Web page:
Some of the best moments of my ten days in Melbourne were the ones where I didn't take any pictures. So the pictures here were mostly taken while waiting for trams or other quiet interludes.

So many lovely architectural details everywhere. Just somebody's house near Brunswick St.

An exhibition of historic lace at NGV didn't so much inspire as intimidate me. It was a reality check on the commitment required to make great lace by hand. Do I really want to strain my eyes, abandon all other media and devote years to learning making lace that is all but indistinguishable from really good machine lace? It was all very beautiful but sobering.

Unnerved: The New Zealand Project. (I didn't go to this exhibition because I figure I can see NZ art at home)

But I didn't stay sober for long because downstairs in the bookshop I found a book on art embroidery that so excited me and filled me with ideas for my next project that I read the whole book right there (too expensive to buy). Then I went to the Contemporary Landscape Photography exhibition at the Ian Potter Centre which was very satisfying- very large format pictures that challenge the scenery.

Multicultural Melbourne

Other great exhibitions in Melbourne last week included Self Portraits at the Ian Potter Centre and the Awards Exhibition for RMIT graduates- some very wonderful things to be see there including a wall sized painting of fountains and an interactive cloud. I went to one opening, at the Australian Print Workshop which was crammed full of beautiful prints and crammed full of people too, on a very humid evening. But I wanted to see their Albion and Columbian printing presses so I kept going back inside.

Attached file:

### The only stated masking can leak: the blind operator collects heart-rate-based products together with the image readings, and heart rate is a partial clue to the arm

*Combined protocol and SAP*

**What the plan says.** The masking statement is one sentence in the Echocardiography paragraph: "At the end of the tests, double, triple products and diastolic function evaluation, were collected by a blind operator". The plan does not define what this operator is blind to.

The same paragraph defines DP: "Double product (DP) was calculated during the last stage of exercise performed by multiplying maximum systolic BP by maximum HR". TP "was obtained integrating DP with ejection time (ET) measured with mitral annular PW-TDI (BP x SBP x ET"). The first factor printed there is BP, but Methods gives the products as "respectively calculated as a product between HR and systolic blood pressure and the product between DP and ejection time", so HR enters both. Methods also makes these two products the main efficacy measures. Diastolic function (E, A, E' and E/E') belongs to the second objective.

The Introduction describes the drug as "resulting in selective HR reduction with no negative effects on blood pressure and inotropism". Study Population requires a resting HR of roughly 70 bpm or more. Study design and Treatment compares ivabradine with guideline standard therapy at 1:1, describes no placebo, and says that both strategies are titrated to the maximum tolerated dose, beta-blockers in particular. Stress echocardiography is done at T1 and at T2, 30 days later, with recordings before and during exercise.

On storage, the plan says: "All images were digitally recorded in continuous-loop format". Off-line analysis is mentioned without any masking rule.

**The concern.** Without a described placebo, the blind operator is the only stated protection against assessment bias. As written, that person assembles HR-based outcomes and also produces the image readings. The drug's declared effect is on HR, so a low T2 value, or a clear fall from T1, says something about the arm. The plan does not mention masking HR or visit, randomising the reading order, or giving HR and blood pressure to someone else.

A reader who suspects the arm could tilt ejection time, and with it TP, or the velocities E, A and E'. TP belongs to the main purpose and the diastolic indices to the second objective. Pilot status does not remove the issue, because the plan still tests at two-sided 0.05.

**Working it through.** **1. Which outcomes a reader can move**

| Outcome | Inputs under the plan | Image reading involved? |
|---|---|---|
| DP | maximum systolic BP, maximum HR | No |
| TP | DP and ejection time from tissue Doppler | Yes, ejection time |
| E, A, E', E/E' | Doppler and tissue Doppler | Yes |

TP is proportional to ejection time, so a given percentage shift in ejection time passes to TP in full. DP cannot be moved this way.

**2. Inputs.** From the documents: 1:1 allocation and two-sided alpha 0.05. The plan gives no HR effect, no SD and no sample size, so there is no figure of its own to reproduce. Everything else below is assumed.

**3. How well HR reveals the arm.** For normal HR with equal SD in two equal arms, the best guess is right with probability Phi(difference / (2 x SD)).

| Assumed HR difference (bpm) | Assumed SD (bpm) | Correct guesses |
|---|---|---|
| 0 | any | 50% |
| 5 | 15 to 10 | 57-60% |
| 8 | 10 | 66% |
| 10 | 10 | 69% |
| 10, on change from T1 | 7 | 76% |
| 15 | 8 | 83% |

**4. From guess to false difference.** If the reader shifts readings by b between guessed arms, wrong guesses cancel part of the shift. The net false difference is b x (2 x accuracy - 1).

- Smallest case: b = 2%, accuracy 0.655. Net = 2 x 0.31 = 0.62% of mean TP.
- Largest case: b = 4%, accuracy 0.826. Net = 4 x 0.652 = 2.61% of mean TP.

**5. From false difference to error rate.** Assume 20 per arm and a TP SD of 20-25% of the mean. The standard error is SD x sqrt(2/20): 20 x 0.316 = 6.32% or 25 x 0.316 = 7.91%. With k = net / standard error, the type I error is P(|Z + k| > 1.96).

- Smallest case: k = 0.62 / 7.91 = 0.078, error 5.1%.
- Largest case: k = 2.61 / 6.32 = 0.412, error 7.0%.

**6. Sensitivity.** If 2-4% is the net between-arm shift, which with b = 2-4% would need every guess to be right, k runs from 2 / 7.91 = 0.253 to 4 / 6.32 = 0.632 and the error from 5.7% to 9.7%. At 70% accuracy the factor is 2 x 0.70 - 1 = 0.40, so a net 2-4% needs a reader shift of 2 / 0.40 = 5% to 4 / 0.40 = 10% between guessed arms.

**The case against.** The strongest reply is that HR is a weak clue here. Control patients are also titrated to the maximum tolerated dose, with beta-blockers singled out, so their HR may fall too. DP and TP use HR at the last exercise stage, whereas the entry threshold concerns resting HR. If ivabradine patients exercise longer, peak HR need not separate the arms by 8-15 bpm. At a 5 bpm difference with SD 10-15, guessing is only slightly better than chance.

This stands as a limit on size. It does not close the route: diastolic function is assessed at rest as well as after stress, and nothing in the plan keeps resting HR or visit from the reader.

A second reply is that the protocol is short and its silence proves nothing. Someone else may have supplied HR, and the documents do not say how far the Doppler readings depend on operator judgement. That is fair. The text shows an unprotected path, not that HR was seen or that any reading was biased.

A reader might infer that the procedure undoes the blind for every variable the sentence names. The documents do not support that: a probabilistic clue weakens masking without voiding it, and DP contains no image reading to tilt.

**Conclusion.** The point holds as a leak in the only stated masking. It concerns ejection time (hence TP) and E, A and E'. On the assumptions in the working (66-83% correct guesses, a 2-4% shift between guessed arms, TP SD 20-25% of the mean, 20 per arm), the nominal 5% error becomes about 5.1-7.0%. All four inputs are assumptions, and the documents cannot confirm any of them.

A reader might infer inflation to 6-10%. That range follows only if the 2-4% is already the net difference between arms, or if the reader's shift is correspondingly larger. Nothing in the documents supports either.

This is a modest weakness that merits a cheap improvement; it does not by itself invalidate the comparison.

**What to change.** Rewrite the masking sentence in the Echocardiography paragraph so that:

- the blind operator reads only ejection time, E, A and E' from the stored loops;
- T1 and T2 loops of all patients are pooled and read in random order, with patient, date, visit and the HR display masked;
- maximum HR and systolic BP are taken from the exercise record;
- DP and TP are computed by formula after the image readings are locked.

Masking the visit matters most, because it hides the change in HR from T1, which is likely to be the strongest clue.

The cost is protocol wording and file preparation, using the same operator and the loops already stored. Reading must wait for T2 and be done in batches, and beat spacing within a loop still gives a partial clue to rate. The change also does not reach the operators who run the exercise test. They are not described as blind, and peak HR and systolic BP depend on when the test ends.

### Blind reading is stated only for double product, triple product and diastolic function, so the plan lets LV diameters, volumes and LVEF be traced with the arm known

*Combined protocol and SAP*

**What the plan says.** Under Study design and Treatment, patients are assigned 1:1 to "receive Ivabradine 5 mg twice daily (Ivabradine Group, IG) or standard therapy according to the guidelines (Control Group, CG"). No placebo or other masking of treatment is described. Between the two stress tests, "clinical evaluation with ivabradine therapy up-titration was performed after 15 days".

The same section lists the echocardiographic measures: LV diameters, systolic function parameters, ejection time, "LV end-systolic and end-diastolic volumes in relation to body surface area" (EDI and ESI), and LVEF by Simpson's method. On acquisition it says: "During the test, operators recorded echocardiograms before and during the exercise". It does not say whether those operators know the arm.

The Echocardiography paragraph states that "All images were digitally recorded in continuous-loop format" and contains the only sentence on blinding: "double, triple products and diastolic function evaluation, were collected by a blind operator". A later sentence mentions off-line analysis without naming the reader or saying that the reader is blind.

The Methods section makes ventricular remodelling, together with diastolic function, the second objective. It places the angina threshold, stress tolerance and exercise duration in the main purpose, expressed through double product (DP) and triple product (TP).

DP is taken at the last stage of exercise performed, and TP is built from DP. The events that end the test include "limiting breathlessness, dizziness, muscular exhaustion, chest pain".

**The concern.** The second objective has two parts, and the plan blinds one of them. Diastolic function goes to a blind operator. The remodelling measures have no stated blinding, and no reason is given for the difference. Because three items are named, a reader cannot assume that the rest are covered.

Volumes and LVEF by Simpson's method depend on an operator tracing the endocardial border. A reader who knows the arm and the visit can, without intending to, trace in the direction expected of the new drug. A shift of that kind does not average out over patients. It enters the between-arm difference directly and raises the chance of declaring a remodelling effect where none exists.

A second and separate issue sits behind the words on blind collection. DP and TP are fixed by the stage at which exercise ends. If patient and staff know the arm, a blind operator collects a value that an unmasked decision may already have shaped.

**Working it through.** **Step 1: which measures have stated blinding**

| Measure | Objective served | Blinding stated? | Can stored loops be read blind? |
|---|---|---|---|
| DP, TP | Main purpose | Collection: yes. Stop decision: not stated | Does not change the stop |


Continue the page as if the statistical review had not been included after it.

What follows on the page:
Cake and crochet in a cafe with Rayna- her first afternoon off without any babies all year.

Hubble 3D at the Imax theatre in the Melbourne Museum was fantastic and really did a good job of giving a visceral sense of the immensity of space. And the natural history wing of the Melbourne Museum was pretty fabulous too. Fossils... I've been so disappointed in my search for fossils in NZ museums but here was everything my heart desired. I also loved the collection of taxidermy animals that was so beautifully curated that it completely changed my thinking on such things.

Window shopping on Smith Street (I liked the irony of the taxidermied birds right next door to the vegan shop)

Who knew vegan shoes could be so seductively elegant? (I took this one for you Sarah and remind me to show you the boots as well)

Most memorable meals in Melbourne: dinner with Louise and Alex at Rice Queen; lunch alone at Don Too, the Japanese noodle bar recommended in a guidebook that I was glad I sought out; dinner on my birthday at Mamasita: we had to queue to get in but the Mexican food was exquisite and the service exemplary; Portuguese pizza with Dutch Rob in a very Euro-feeling laneway; Book Club potluck with Louise's friends on her living room floor (milk cherries!); breakfast on my last morning in the back garden at Mixed Business in Clifton Hill.

Sukiyaki at Don Too on Little Lonsdale

Several meals consisted entirely of fresh, ripe, in-season mangoes: a whole 'nother class of fruit from those we eat as imports. Also, special mention must go to the European cake shops of Ackland Street, St Kilda. I tried to try them all and over a couple of days enjoyed a cherry danish to die for, macaroons too heady to share and a pecan tart piled high with sticky crunchy nuts. Oh, and I mustn't forget M. Truffe and the small, exquisite bar of chocolate so divine I keep tasting smaller and smaller crumbs because I never want it to end.

Rice Queen on Smith Street where the entire staff seems to consist of my daughter's friends and there was a live band on Friday night.